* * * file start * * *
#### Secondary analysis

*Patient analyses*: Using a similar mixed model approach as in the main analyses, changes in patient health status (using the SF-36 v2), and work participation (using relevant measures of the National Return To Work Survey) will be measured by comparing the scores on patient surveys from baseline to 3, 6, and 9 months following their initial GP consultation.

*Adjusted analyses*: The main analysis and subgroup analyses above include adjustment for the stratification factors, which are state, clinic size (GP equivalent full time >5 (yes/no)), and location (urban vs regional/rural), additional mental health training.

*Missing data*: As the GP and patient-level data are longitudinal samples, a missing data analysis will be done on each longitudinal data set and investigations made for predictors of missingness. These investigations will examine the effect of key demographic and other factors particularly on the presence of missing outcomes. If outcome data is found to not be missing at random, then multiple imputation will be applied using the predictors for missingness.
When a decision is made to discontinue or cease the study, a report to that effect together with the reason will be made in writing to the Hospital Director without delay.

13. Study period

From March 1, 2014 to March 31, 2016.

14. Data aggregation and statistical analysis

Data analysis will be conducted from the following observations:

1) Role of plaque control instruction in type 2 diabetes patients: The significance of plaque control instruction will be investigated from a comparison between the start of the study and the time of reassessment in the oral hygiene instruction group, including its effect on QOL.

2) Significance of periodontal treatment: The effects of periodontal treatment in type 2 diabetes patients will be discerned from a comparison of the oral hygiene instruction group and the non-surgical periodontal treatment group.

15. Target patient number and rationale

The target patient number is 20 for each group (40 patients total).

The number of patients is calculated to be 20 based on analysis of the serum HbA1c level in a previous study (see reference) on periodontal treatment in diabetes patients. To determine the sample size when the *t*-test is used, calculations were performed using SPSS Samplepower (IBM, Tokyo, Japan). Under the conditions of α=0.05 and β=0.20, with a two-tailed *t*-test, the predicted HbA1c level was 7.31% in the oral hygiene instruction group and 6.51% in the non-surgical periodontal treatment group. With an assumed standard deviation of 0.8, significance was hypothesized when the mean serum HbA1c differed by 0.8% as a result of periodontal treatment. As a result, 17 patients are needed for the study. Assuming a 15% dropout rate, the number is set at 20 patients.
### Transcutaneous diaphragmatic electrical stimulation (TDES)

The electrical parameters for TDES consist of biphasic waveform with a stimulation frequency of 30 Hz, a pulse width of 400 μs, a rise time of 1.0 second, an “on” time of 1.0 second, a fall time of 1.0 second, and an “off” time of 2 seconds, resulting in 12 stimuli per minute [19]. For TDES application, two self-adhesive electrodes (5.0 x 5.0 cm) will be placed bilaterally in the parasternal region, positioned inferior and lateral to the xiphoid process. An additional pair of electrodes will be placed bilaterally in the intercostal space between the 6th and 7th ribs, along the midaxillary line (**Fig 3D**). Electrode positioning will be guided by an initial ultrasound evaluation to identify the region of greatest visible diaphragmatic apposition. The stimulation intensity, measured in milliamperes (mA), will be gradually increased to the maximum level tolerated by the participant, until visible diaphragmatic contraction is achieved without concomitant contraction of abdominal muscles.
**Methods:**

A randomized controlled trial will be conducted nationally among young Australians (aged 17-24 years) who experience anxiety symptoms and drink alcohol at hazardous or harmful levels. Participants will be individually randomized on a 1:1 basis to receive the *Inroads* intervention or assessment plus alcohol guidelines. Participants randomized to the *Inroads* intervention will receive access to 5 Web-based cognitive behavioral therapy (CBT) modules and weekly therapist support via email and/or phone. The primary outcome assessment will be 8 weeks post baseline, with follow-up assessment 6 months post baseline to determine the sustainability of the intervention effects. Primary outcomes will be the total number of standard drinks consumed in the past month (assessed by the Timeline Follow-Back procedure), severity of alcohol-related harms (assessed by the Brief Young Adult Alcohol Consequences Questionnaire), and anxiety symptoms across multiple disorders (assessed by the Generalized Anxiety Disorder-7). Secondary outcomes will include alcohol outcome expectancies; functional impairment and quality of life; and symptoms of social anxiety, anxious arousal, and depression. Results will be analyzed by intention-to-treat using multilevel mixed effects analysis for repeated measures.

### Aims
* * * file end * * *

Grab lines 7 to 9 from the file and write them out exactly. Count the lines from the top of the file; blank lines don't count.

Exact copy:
From March 1, 2014 to March 31, 2016.

14. Data aggregation and statistical analysis

Data analysis will be conducted from the following observations: